AGFA photographic plates, 1880
Charon in true color, imaged by New Horizons
Mimosa Panchroma-Studio-Antihalo Panchromatic glass plates, 9 x 12cm, Mimosa A.-G. Dresden
Charon's discovery at the Naval Observatory Flagstaff Station as a time-varying bulge on the image of Pluto (seen near the top at left, but absent on the right). Negative image.
Negative plate
Charon is named after Charon, the ferryman of the dead in Greek mythology, shown in this nineteenth-century painting by Alexander Litovchenko
Image resulting from a glass plate negative showing Devil's Cascade in 1900.
A simulated view of the Pluto–Charon system showing that Pluto orbits a point outside itself. Also visible is the mutual tidal locking between the two bodies.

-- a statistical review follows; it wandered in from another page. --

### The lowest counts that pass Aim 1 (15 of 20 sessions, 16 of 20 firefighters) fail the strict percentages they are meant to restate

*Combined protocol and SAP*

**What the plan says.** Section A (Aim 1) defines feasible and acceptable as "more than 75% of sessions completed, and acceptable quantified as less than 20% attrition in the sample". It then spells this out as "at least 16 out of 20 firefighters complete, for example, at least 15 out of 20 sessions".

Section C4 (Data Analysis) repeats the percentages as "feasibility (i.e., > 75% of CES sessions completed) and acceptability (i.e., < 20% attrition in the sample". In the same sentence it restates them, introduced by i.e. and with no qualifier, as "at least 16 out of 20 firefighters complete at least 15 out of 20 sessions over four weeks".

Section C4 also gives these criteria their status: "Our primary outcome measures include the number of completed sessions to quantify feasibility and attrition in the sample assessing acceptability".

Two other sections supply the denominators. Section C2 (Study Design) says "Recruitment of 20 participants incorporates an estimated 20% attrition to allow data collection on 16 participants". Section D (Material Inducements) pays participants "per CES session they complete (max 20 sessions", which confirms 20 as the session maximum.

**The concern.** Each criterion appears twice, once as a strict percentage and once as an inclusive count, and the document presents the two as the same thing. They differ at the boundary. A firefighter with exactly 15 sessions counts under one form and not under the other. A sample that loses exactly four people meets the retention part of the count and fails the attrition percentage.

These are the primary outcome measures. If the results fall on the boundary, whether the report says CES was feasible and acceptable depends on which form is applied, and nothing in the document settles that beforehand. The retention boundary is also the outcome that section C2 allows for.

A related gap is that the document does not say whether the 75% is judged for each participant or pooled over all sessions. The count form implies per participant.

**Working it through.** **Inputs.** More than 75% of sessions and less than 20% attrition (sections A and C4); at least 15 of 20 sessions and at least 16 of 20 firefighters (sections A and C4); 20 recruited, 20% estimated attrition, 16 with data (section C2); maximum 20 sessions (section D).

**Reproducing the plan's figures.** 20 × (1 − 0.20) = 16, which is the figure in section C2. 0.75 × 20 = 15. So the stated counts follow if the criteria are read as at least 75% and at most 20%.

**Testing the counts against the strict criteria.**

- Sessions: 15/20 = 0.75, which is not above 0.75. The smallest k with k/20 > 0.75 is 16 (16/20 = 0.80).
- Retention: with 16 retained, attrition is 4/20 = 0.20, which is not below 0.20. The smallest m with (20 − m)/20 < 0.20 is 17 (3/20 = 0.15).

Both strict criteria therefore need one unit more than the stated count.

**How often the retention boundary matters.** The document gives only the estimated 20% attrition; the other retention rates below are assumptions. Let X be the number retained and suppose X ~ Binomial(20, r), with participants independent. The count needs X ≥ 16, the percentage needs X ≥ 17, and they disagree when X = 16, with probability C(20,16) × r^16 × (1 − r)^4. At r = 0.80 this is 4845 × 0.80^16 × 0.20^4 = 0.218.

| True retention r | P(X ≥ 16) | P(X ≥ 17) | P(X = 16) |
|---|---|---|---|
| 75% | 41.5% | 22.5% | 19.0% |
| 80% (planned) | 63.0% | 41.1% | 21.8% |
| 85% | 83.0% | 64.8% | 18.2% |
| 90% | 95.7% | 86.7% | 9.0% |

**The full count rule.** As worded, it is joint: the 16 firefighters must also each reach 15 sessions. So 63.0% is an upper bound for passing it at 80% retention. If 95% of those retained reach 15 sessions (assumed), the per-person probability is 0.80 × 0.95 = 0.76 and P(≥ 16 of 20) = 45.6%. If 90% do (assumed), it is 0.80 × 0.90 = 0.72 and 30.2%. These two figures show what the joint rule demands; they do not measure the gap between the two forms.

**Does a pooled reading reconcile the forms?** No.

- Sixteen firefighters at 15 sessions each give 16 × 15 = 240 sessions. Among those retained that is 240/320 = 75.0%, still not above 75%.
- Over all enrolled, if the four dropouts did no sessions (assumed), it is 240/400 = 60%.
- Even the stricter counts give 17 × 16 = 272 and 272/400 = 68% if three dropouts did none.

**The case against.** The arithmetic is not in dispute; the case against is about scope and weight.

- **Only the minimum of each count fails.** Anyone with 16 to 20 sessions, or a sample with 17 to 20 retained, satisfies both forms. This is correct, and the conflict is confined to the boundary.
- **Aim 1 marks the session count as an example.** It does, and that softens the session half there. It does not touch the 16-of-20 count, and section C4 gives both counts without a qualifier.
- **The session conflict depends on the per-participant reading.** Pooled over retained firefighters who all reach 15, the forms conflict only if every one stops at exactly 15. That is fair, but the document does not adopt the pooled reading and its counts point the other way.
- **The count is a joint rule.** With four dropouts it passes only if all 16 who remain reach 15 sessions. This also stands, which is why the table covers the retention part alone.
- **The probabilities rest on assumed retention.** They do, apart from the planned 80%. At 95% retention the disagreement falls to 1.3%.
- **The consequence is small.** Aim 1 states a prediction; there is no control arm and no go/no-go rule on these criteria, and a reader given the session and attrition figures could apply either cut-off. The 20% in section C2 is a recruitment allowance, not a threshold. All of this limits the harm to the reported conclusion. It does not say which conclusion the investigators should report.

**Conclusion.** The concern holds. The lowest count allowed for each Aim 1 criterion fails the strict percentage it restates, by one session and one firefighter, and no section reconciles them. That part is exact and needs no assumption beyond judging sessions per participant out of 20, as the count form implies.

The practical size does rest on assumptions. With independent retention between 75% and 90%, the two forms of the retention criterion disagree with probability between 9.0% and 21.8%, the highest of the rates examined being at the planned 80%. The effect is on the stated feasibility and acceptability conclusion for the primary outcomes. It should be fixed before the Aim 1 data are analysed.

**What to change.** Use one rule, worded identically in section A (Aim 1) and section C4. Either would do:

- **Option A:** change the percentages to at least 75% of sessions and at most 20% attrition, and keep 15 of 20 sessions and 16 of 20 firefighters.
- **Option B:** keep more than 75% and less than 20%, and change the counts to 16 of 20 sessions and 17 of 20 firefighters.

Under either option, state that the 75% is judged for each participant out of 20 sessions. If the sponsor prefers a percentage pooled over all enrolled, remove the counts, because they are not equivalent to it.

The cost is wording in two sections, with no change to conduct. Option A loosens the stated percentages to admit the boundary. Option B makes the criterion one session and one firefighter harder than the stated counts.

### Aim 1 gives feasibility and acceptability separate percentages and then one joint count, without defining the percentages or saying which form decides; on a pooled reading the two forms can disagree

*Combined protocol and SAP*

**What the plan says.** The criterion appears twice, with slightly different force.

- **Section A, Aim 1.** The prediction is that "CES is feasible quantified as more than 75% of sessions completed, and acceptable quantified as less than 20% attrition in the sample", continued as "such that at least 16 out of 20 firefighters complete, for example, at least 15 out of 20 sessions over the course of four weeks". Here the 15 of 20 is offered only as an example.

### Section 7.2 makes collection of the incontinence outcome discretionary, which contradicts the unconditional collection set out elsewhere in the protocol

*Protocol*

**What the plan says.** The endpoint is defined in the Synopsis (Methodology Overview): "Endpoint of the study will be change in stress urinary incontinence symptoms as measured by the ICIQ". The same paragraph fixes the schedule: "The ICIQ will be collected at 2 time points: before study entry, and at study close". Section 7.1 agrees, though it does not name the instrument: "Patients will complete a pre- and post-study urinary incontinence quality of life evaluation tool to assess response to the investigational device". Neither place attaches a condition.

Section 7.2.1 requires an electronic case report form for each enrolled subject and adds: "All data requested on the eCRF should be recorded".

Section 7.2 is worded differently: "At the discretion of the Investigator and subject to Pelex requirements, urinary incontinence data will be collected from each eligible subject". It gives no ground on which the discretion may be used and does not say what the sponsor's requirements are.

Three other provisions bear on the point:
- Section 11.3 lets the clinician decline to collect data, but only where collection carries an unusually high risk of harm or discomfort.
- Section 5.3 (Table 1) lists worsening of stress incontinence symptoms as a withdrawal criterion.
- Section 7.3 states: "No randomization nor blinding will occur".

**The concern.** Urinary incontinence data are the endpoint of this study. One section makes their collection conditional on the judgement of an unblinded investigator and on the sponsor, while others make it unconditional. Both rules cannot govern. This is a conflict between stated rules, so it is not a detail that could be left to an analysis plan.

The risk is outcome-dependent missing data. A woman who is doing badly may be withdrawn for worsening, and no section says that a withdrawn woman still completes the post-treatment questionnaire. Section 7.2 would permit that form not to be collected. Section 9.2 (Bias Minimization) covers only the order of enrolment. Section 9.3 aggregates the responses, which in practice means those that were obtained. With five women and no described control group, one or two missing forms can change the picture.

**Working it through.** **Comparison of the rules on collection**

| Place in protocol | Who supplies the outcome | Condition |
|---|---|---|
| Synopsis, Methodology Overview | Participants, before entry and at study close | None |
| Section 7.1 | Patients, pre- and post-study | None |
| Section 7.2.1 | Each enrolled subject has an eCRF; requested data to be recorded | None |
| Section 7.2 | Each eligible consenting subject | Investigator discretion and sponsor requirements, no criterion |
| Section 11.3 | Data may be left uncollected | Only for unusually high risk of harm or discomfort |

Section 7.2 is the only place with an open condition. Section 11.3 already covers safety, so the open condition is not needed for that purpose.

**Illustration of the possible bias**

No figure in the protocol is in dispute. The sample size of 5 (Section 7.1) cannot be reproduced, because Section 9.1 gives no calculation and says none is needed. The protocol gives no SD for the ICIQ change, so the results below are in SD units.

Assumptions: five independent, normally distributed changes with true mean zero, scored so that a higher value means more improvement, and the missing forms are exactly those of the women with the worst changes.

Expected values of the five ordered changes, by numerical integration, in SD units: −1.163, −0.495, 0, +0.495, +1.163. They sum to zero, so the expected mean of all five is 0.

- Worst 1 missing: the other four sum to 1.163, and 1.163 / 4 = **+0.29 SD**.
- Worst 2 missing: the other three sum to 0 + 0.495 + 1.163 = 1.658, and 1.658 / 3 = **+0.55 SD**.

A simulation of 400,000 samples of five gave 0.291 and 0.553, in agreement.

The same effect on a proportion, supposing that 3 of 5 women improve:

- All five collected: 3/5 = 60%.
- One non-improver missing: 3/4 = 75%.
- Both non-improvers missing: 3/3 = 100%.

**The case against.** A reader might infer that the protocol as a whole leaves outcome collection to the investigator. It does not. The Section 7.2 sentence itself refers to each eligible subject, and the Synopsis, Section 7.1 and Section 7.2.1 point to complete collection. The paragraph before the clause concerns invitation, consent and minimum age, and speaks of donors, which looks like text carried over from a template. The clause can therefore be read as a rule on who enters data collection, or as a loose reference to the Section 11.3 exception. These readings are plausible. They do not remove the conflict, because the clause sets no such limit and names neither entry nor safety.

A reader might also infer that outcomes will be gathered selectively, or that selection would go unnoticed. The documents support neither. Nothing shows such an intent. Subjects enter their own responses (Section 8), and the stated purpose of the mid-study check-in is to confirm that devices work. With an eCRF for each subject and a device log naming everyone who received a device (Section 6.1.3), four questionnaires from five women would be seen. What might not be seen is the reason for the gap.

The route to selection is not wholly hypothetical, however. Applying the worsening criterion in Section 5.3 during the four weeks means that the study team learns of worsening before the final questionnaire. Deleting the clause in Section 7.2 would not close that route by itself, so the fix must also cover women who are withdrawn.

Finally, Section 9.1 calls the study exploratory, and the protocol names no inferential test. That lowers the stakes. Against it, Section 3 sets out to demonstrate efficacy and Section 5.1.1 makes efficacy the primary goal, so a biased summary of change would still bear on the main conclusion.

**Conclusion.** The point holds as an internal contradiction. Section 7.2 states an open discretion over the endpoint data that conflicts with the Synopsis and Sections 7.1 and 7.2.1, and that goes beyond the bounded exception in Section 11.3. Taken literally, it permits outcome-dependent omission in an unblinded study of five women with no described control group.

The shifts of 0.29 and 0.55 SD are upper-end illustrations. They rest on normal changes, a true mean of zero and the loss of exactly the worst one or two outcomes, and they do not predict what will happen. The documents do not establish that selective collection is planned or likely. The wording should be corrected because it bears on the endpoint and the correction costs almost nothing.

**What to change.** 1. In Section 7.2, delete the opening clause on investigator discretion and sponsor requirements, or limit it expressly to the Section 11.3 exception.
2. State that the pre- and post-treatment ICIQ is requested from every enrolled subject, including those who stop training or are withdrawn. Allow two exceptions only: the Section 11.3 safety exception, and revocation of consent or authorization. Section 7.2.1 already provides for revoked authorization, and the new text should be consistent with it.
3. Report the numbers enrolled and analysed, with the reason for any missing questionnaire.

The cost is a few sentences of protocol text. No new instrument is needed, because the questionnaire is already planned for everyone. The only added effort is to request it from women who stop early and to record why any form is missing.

Size comparisons: Earth, the Moon, and Charon
The two conflicting theories about Charon's internal structure
Charon in enhanced color to bring out differences in surface composition, showing the so-called Mordor Macula at the top
Organa, the youngest crater of Charon.
Mosaic of best-resolution images of Charon from different angles

On June 22, 1978, he had been examining highly magnified images of Pluto on photographic plates taken with the telescope two months prior.

- Charon (moon)

Pluto was discovered using photographic plates in a blink comparator; its moon Charon was discovered 48 years later in 1978 by U.S. Naval Observatory astronomer James W. Christy by carefully examining a bulge in Pluto's image on a photographic plate.

- Photographic plate
AGFA photographic plates, 1880

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